Imatges de pÓgina
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Lands intersected by a narrow frith
Abhor each other. Mountains interposed,
Make enemies of nations who had else
Like kindred drops been mingled into one.

Cowper's Task, b. 2.

In every heart

Are sown the sparks that kindle fiery war,
Occasion needs but fan them, and they blaze.

Ibid, b. 5.

Ah! why will kings forget that they are men?
And men that they are brethren? Why delight
In human sacrifice? Why burst the ties
Of Nature, that should knit their souls together
In one soft bond of amity and love?

Yet still they breathe destruction, still go on
Inhumanly ingenious to find out

New pains for life, new terrors for the grave,
Artificers of death!

Porteus's Death.

The autumnal ruins had beaten to the earth
The unreaped harvest, from the village church
No even-song bell was heard, the shepherd's dog
Prey'd on the scatter'd flock, for there was now
No hand to feed him, and upon the hearth,
Where he had slumber'd at his master's feet,
The rank weed flourished.

Southey's Joan of Arc.

The shout

Of battle, the barbarian yell, the bray
Of dissonant instruments, the clang of arms,
The shriek of agony, the groan of death,
In one wild uproar and continued din,
Shake the still air; while, overhead, the Moon,
Regardless of the stir of this low world,
Holds on her heavenly way.

Southey's Madoc:


There leviathan, Hugest of living creatures, on the deep Stretch'd like a promontory sleeps or swims, And seems a moving land, and at his gills Draws in, and at his trunk spouts out a sea.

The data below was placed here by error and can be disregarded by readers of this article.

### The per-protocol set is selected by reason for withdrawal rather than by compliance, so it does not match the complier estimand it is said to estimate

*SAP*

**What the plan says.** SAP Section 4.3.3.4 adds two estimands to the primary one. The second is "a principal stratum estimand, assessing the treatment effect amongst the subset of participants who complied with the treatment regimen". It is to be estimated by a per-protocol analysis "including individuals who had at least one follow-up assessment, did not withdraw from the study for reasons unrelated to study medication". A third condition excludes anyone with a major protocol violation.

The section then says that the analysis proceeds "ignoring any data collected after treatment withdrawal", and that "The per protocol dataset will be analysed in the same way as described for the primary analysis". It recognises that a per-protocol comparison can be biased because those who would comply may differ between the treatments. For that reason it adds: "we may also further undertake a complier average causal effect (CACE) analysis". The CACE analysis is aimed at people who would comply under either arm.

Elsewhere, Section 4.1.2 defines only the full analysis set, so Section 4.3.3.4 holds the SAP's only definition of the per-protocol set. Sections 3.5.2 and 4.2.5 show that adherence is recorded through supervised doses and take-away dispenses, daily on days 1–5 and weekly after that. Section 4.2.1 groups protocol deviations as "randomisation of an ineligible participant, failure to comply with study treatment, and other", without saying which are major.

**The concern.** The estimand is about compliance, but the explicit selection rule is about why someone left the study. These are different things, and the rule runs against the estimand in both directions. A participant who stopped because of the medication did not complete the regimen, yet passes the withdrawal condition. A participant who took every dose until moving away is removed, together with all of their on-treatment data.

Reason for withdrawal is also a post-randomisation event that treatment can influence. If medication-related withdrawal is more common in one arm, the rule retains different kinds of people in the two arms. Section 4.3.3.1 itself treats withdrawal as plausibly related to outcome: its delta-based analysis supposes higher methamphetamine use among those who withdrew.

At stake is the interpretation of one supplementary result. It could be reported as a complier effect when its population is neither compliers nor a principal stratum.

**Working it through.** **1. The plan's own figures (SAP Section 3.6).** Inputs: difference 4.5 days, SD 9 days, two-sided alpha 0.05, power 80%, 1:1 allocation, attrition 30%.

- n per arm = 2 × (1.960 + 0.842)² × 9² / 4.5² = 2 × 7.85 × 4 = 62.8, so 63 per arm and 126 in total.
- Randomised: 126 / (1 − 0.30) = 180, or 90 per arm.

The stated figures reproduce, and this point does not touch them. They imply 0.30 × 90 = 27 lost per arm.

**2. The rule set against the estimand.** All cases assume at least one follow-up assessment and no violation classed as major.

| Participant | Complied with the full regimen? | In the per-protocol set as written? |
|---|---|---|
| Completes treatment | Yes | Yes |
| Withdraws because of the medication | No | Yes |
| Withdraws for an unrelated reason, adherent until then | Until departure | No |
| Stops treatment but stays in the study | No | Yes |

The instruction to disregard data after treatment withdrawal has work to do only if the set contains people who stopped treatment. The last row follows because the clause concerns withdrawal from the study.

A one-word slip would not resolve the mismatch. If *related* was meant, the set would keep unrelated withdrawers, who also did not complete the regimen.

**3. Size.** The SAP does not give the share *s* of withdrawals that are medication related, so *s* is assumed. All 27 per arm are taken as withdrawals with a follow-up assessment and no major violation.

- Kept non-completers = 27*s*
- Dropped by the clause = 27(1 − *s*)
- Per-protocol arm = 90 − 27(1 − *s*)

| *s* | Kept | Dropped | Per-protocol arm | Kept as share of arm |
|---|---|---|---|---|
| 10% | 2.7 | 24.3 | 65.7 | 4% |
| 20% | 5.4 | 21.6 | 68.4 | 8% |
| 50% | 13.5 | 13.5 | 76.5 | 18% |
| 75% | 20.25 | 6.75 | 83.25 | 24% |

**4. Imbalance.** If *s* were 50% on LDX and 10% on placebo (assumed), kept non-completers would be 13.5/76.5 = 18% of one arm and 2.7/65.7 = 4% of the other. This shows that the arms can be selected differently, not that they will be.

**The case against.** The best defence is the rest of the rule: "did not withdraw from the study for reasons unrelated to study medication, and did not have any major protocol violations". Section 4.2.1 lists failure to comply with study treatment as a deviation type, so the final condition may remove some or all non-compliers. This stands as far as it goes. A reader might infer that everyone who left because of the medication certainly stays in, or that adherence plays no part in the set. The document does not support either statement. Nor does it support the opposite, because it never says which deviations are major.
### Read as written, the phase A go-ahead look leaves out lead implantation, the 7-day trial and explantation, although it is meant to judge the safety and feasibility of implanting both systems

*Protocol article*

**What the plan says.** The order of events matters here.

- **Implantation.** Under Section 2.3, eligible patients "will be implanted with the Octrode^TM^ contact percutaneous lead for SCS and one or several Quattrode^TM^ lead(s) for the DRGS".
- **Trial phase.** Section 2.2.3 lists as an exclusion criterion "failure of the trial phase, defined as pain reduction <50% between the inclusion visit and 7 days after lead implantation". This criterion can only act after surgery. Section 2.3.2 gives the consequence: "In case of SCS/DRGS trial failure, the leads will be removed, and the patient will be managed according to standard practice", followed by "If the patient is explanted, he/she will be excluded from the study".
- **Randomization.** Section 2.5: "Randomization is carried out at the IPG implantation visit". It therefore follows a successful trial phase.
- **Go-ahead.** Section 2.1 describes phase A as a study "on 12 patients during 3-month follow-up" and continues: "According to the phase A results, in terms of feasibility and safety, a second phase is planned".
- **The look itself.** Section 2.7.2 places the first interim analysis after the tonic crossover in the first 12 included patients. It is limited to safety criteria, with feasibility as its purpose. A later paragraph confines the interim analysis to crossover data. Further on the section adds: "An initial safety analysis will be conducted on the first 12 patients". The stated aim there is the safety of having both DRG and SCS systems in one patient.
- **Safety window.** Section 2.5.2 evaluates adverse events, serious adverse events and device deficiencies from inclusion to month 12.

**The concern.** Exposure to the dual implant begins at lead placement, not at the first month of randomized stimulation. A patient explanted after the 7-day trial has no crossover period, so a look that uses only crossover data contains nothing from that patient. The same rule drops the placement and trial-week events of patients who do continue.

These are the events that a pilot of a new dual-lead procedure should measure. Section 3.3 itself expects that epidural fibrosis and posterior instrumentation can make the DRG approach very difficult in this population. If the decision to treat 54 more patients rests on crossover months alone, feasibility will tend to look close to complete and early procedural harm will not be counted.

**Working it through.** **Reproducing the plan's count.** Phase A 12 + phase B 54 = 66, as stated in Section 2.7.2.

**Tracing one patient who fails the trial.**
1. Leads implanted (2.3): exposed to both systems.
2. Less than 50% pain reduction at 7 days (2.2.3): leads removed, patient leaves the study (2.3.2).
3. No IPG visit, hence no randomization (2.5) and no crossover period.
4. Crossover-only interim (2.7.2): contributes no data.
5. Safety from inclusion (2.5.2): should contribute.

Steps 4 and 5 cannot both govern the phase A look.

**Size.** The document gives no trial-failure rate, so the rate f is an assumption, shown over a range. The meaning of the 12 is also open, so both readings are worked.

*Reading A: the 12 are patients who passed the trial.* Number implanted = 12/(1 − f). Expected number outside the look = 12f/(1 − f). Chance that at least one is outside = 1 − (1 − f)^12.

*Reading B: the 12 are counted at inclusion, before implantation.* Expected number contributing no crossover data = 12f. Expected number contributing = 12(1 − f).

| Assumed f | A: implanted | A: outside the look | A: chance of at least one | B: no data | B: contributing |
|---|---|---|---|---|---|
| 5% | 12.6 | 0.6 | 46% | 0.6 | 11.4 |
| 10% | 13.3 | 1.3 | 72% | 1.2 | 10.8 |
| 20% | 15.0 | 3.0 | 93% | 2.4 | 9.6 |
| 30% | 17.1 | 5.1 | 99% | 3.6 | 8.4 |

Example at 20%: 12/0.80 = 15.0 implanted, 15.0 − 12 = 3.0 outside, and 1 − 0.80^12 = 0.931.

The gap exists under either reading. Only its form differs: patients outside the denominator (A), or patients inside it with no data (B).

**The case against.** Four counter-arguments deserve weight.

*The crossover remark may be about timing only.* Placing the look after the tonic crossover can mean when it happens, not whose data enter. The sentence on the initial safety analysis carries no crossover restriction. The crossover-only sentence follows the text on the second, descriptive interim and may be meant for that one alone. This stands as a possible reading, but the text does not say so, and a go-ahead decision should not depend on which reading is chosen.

Milton's Paradise Lost, b. 7.


The new made widow too I've sometimes spied.
Sad sight! slow-moving o'er the prostrate dead:
Listless she crawls along in doleful black,
While bursts of sorrow gush from either eye,
Fast falling down her now untasted cheek.
Prone on the lonely grave of the dear man
She drops; whilst busy meddling memory,
In barbarous succession, musters up
The past endearments of their softer hours,
Tenacious of the theme.

Blair's Grave.

All the long summer did she live in hope
Of tidings from the war; and as at eve,
She with her mother at the cottage door,
Sat in the sunshine, if a traveller

Appear'd at distance coming o'er the brow,
Her eye was on him, and it might be seen

By the flush'd cheek what thoughts were in her heart,
And by the deadly paleness which ensued,

How her heart died within her. Southey's Joan of Arc.


A wife becomes the truest, tend'rest friend,
The balm of comfort, and the source of joy!

Thro' every various turn of life the same.

Savage's Sir Thomas Overbury.

Can she be faithful to her luckless lord
Who will be absent in affliction's hour?
Is it not then the lenient hand of love
Proves its best office? Then the virtuous wife
Shines in the full meridian of her truth,

And claims her part of sorrow.

Havard's King Charles I.

Zounds, lady! do not give such heavy blows;
I'm not your husband, as belike you guess.

Joanna Baillie's Basil, a. 3, s. 3.

What thou bid'st

Unargued I obey; so God ordains;

God is thy law; thou mine: to know no more
Is woman's happiest knowledge, and her praise.